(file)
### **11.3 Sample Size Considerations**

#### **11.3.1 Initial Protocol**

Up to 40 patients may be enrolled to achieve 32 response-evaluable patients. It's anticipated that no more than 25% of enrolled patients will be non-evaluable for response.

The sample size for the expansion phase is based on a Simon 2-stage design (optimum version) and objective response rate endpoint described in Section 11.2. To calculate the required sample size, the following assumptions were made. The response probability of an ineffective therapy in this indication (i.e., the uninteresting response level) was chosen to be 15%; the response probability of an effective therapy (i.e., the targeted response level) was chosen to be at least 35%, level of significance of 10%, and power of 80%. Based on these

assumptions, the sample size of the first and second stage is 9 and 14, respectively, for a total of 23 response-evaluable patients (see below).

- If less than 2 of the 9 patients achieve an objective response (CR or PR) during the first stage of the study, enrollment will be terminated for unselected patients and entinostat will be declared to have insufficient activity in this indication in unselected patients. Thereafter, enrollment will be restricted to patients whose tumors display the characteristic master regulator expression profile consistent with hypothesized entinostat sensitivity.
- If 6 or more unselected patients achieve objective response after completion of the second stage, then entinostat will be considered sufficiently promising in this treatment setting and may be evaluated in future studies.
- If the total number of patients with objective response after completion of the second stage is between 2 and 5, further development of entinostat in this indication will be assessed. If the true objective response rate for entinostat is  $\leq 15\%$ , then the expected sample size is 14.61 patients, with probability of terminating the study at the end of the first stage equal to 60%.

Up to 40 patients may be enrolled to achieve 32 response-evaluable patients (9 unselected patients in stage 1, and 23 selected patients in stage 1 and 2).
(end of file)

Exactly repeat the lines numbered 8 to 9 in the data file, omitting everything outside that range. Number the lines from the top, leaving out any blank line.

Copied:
- If the total number of patients with objective response after completion of the second stage is between 2 and 5, further development of entinostat in this indication will be assessed. If the true objective response rate for entinostat is  $\leq 15\%$ , then the expected sample size is 14.61 patients, with probability of terminating the study at the end of the first stage equal to 60%.

Up to 40 patients may be enrolled to achieve 32 response-evaluable patients (9 unselected patients in stage 1, and 23 selected patients in stage 1 and 2).